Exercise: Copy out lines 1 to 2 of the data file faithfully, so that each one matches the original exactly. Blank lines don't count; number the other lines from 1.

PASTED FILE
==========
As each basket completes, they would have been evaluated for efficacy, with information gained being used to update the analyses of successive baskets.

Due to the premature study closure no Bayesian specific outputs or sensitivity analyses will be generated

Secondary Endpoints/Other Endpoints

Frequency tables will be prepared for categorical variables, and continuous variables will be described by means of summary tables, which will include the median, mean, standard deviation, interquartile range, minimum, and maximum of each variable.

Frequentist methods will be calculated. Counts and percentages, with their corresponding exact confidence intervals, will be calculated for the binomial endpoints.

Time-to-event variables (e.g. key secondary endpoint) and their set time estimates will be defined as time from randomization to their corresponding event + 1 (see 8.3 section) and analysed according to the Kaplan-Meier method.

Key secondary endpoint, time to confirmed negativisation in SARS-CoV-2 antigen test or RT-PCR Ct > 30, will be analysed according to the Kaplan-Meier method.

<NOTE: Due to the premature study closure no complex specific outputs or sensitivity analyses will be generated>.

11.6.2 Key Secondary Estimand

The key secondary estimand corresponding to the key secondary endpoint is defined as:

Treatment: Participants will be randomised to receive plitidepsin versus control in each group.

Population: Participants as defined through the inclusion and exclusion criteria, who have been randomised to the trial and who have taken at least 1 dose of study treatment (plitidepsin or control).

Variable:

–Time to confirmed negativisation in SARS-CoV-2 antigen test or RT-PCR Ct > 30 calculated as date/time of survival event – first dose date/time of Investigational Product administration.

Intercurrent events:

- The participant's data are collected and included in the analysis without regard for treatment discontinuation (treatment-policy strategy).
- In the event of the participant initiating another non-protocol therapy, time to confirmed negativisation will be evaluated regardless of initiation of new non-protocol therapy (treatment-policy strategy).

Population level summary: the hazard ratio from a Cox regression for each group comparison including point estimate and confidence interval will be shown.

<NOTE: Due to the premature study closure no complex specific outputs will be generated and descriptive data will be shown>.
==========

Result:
As each basket completes, they would have been evaluated for efficacy, with information gained being used to update the analyses of successive baskets.

Due to the premature study closure no Bayesian specific outputs or sensitivity analyses will be generated